Spinoza, ewangelia i inwersja chrześcijańskiej teologii politycznej

Marek Woszczek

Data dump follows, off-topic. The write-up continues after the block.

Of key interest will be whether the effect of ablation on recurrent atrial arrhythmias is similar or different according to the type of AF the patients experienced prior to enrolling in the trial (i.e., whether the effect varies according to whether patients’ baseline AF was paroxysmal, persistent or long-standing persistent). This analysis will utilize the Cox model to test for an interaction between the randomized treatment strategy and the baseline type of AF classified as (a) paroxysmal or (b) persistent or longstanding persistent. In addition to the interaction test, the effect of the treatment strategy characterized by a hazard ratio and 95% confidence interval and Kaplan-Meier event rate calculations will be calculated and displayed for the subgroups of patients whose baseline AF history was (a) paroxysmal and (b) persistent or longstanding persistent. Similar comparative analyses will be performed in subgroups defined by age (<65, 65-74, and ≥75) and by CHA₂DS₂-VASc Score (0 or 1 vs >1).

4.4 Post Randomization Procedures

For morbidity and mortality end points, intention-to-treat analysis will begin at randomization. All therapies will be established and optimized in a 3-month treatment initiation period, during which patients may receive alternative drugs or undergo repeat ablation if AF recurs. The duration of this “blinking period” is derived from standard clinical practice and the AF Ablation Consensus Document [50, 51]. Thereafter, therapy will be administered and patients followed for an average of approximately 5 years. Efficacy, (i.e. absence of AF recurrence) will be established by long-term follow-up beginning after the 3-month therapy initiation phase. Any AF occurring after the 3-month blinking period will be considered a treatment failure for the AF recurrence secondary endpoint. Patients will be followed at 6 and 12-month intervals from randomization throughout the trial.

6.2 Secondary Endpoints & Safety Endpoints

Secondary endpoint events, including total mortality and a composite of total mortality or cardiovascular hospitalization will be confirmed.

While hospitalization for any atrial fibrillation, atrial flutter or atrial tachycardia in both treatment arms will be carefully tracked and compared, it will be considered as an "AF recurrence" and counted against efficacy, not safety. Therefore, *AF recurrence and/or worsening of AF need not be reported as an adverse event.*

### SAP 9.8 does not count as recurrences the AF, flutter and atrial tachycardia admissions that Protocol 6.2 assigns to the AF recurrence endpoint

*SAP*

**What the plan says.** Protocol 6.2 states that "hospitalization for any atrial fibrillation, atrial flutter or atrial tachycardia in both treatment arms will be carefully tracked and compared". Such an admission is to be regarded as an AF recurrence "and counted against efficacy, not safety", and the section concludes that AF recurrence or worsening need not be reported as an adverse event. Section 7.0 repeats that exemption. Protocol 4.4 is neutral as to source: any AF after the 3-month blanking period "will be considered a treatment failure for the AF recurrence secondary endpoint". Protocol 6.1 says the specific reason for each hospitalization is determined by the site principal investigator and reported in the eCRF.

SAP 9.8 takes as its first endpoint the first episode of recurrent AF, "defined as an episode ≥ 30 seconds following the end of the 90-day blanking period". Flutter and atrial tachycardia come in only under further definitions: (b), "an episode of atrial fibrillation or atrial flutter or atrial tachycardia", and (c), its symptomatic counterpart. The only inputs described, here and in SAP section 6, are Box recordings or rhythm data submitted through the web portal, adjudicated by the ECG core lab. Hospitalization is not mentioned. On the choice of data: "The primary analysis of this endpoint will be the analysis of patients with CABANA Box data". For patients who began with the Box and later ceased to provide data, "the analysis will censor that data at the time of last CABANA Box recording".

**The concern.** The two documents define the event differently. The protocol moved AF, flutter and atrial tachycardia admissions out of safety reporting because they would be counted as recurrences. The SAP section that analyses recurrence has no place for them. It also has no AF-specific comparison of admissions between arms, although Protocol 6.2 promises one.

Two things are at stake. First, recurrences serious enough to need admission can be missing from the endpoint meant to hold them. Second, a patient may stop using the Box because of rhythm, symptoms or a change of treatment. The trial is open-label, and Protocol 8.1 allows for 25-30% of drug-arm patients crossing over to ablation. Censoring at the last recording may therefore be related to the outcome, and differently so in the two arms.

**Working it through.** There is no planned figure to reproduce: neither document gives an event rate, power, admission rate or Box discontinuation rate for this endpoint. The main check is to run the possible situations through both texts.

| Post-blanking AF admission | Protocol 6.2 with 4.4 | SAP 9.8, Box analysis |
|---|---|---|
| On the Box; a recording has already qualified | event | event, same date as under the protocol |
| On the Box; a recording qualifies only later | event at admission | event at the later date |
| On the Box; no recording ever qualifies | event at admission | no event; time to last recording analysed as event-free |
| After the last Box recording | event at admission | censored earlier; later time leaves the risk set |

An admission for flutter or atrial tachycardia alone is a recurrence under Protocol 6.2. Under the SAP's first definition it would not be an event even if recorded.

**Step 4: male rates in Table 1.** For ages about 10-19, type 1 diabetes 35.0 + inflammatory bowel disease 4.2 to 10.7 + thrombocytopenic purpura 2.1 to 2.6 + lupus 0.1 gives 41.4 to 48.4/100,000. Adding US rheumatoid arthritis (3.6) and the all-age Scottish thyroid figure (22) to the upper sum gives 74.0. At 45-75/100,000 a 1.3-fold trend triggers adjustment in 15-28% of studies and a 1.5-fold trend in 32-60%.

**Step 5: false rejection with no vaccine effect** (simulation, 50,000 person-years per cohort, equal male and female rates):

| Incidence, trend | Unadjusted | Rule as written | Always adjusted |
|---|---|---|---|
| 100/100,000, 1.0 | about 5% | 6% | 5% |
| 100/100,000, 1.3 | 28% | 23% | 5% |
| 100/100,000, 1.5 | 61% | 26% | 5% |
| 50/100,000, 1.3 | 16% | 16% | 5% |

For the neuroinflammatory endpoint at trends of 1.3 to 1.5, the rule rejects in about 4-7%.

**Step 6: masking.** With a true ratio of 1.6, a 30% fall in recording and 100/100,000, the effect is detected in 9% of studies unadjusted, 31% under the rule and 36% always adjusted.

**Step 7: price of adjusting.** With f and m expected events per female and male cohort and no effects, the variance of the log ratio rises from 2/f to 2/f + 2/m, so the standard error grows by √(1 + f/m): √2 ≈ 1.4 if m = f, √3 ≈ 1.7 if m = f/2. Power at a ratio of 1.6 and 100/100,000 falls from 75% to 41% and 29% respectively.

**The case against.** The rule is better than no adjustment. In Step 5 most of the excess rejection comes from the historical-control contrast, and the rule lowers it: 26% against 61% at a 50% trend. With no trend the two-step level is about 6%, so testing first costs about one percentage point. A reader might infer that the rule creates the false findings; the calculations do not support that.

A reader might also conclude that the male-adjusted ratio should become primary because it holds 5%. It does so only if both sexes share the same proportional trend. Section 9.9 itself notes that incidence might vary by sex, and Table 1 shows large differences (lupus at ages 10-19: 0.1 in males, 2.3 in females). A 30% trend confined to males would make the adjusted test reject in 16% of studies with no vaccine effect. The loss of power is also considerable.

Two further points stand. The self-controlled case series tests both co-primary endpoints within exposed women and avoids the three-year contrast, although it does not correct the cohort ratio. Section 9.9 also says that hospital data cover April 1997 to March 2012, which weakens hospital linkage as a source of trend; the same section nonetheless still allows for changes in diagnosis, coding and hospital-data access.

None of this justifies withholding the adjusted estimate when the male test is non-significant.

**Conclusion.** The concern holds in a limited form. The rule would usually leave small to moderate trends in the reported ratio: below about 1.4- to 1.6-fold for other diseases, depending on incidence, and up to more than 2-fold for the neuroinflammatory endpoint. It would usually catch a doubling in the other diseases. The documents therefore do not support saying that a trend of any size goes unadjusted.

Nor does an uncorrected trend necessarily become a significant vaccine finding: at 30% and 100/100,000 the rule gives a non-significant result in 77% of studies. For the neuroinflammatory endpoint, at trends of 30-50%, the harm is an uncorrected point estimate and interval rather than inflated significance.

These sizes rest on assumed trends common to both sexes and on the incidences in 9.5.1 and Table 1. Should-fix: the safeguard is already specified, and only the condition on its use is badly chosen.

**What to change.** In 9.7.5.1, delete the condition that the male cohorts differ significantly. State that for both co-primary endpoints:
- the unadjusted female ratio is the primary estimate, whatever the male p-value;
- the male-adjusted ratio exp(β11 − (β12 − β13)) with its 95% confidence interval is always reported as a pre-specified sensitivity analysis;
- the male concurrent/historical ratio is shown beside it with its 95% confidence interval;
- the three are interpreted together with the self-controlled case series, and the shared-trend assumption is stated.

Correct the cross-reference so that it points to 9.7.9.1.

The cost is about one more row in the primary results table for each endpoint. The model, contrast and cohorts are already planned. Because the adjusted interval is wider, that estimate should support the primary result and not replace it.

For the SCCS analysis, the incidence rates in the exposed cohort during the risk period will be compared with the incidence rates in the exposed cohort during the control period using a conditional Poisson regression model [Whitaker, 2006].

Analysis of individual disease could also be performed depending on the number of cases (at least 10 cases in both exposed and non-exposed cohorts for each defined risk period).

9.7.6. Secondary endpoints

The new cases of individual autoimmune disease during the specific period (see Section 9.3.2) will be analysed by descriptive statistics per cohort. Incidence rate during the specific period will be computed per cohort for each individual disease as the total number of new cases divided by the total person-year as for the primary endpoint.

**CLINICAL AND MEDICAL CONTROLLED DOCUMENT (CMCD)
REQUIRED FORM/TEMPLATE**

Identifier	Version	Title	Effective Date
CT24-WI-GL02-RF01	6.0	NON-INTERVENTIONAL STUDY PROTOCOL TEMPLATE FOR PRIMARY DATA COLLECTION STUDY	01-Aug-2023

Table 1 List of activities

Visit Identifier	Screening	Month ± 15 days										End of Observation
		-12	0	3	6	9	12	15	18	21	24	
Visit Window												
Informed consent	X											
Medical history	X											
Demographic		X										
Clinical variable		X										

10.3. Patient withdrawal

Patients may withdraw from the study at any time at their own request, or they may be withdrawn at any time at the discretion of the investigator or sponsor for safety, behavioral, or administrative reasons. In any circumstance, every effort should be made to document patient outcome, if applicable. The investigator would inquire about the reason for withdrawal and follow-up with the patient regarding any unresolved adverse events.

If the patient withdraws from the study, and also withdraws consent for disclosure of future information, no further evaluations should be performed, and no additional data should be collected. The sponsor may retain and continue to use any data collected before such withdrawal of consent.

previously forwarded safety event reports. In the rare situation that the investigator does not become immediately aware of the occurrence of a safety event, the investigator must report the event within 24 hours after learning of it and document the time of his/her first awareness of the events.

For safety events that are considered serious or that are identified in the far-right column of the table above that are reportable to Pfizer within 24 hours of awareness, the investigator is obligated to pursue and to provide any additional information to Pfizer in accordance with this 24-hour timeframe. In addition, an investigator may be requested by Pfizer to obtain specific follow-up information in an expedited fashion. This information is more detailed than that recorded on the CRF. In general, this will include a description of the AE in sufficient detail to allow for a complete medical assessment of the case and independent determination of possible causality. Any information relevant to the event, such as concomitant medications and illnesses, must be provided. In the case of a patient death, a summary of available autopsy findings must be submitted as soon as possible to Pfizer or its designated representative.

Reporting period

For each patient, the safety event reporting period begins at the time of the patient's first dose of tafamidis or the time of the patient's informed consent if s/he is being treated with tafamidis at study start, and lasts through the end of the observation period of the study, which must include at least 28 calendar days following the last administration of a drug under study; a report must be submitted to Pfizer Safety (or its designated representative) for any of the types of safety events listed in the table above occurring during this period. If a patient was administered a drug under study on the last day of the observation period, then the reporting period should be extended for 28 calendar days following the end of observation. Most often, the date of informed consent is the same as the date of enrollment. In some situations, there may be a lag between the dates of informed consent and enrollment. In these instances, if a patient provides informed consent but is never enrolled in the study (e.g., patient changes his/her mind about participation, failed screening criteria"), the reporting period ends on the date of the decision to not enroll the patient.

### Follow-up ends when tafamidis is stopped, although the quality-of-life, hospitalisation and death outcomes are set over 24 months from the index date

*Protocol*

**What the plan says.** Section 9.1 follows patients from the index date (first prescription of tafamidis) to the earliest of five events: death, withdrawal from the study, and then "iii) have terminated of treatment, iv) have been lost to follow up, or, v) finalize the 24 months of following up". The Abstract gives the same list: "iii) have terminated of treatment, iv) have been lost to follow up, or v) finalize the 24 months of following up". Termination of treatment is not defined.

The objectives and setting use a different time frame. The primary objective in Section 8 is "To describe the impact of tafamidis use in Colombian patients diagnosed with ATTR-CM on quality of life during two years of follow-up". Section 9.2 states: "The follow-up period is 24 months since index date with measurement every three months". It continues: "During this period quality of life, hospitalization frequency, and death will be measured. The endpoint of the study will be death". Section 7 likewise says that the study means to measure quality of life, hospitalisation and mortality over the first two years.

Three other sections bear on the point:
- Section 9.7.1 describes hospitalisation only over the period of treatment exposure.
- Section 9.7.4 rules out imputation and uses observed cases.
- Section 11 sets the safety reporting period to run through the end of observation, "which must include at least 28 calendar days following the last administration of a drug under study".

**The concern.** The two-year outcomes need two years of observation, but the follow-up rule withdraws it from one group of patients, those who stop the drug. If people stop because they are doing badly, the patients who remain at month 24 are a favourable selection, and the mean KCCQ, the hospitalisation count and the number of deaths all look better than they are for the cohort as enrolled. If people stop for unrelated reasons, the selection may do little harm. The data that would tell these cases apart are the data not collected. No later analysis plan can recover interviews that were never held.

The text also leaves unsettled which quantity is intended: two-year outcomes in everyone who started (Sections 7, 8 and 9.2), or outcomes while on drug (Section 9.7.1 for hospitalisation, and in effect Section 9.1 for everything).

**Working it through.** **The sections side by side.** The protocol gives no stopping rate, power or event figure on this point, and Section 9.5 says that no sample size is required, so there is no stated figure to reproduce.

The paper studies Spinoza’s remarks on Jesus and his pioneering exegesis of Gospels from Tractatus Theologico-Politicus in the context of modern research on the pre-gospel formation of Christology, early Christian sapiential traditions and the primitive Christian ethics as reconstructed from the Sayings Gospel Q. There is a long-standing controversy concerning the putative Enlightenment Christology of Spinoza, as well as his immanentist interpretation of the ‘regnum Dei,’ since he offered them only fragmentarily and in passing. In effect, his plain identification of Christ (‘Christus secundum spiritum’) with God’s Wisdom (‘sapientia Dei’ = ‘idea Dei’ = Sophia) and, allegedly, of the ‘Kingdom of God’ with that Wisdom’s presence in men’s actions also seem highly unusual, like modern invention and theological speculation, without any internal relation with ontology from his Ethics as well. I argue, to the contrary, that Spinoza’s sketchy, nonorthodox Christology is entirely consistent with the latter, and it also fully conforms to his general political ontology, reversed (immanentist) political theology and the unique ethico-political, naturalistic interpretation of ‘regnum Dei.’ I indicate that the ‘Christ-Sapientia’ coalescence places Spinoza in the primitive Christian sapiential tradition, which he could have discerned by closely studying the Gospel of Matthew and taking it as reflecting the original teaching of Jesus. It shows that the reversed Spinozian political theology closely resembles the radical non-messianic ethics of equality and social justice as represented in the formative stratum of the Sayings Gospel Q. In particular, I argue that the sapiential theology of entos hymōn from Q 17:21 and the cancellation of debts from Q 11:4 might even be read as part of the Spinozian theology of just economy. Paradoxically, Spinoza’s Enlightenment exegesis from Tractatus looks much more faithful to the primitive stratum of Christian political ethics than representations of the latter produced by modern anti-Enlightenment political theology. In fact, there seems to be unexpected proximity between that stratum and a purely immanentist liberation theology mentioned by Spinoza in the scholium to Prop. LXVIII in Book IV of Ethics.

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